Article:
Goose egg addling is one of the most humane methods for population control for geese and other birds. Although for many years, extended hunting seasons have been the norm for controlling population, egg addling is rapidly becoming more popular with animal rights advocates and humane scientific research.
Although not as cost effective as hunting, which basically costs the scientific or farming community nothing at all, as the hunters do all the work for them, and do it willingly; it is considered a gentler way of controlling growing populations of geese and other wild birds.
Basically, the egg addling method consists of stealing the eggs from nest, stopping the development of the embryo, and putting the egg back in the nest before the mother goose suspects any foul play. This ruse is necessary so that the goose continues to sit on the egg, because when she notices that the eggs are not going to hatch, she will simply destroy those eggs and lay some more. For this it is essential that the egg does not change in color, smell or integrity. Any tiny suspicion from the mother goose, and she will simply start again.
It has to look and smell exactly as it did before. Everyone knows that geese can become quite aggressive, some people even argue that they are better than guard dogs. The fact is that they will fight you with beak, tooth and claw if they get wind of any danger to their precious eggs, so egg addlers have their work cut out for them as they try to keep the goose population under control.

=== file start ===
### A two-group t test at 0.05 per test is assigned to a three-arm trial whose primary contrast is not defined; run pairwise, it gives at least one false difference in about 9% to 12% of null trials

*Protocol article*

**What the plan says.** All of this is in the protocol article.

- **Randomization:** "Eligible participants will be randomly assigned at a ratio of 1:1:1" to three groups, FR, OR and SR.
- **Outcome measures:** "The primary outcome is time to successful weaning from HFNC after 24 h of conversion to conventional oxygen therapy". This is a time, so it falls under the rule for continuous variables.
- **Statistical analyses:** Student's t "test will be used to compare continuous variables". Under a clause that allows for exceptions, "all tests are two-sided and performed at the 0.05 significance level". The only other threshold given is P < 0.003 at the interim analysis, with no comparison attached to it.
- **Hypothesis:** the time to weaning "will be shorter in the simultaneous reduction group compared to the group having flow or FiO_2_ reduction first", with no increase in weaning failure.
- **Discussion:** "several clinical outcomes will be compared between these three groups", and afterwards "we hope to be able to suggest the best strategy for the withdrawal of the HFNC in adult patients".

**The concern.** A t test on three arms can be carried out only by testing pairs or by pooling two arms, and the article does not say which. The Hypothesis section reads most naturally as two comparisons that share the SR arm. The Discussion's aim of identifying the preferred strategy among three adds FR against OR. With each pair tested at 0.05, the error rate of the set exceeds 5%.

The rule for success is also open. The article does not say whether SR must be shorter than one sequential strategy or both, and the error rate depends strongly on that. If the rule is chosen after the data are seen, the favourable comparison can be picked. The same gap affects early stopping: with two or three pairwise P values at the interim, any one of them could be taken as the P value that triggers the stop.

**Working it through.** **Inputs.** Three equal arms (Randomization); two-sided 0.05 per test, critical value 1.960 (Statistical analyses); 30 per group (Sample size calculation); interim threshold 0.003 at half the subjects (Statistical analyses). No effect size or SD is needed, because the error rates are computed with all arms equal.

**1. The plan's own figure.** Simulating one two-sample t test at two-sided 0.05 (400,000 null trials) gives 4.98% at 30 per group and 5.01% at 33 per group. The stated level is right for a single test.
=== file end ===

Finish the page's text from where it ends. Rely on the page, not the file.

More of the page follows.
There are many ways of addling an egg. One of them is to shake it vigorously, but you run the risk of it slipping out of your fingers and smashing, thus defeating the purposing of addling in the first place. One of the most common methods is to coat the egg with corn oil, preventing oxygen from entering the shell, and suffocating the embryo. But addling does have to be done humanely, so if the egg floats, the embryo is too developed to be addled without causing distress to the chick inside, it must be allowed to live.
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